THE UNIVERSITY of Maryland at College Park, in reconstructing a busted athletic program, is a long way from national championships or national rankings. But the university is now competing for student-athletes with better academic credentials. It is trying harder to provide those students with better academic support, tutoring, and career, psychological and anti-drug counseling. Presumably the new athletic director now being sought will embrace and advance this trend.
The College Park campus had tried to boost its overall academic stature while maintaining an expensive, high-profile athletic program involving 23 varsity sports. Financial pressures were growing, and political pressures were strong. When former athletic director Lew Perkins tried to cut four other teams, for example, Maryland Gov. William Donald Schaefer objected to "backing off on several programs that made the university great."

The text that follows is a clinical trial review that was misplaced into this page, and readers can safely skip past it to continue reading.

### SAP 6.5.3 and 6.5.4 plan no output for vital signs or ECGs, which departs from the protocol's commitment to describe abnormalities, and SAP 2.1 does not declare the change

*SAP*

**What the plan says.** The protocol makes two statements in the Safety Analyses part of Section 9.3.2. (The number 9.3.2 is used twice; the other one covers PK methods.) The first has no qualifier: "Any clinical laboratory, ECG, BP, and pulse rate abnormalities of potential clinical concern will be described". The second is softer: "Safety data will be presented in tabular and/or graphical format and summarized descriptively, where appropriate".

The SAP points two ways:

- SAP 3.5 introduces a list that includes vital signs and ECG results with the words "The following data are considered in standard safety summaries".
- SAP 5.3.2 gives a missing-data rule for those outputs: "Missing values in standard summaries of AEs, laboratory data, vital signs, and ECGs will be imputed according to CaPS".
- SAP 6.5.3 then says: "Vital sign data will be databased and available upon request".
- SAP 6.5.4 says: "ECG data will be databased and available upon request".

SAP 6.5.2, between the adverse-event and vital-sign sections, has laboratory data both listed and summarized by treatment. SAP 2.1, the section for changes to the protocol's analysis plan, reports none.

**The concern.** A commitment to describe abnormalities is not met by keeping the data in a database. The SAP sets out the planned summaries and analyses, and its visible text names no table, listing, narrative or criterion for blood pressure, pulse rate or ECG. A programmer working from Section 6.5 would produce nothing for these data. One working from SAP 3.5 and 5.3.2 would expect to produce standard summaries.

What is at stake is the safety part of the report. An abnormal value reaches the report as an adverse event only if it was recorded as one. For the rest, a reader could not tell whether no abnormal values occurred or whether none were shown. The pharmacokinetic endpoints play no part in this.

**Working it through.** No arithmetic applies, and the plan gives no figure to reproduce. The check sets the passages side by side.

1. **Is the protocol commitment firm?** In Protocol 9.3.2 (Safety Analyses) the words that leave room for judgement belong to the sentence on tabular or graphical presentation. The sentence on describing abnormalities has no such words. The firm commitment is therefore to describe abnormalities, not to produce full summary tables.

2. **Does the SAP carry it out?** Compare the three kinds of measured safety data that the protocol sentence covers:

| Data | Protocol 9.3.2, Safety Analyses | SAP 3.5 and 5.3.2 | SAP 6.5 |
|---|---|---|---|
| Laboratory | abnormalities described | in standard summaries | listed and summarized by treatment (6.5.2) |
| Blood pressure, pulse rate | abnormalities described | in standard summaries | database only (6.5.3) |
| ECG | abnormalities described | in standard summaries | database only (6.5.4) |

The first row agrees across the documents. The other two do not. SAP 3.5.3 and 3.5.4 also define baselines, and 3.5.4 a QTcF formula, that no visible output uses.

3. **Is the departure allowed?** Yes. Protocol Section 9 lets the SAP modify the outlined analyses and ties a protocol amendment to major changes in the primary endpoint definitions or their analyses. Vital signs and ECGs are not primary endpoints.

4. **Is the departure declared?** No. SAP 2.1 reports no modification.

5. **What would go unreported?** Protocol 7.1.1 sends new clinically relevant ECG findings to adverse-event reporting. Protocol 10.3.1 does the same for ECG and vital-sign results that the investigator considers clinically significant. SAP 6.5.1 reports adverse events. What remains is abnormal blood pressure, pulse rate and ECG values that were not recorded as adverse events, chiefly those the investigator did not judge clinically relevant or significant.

Major college athletic programs throughout the nation are large, expensive and overextended. Many division IA athletic programs, according to the College Football Association, operate at a deficit, and so does College Park. The athletic program as a whole receives no direct funding from the university. Its athletic department, like most NCAA division IA athletic programs, depends on alumni boosters to pay for most of its athletic scholarships; the boosters fell some $500,000 short this past year. That forced the campus to cut future scholarship offerings, with no new scholarships in track, tennis, men's golf and women's gymnastics. Further cuts will undoubtedly be necessary. The men's basketball team, usually a revenue producer, faces severe economic sanctions by the NCAA because of past violations.
Those sanctions will not help the university's continued quest for a higher caliber of student-athlete, and that is what makes the search for a new athletic director so important. The person chosen must be able to wade through the many bickering factions within the athletic program. It will take considerable time to build a respected program on par with those offered at other prominent state and private universities, but the College Park campus should strive for nothing less.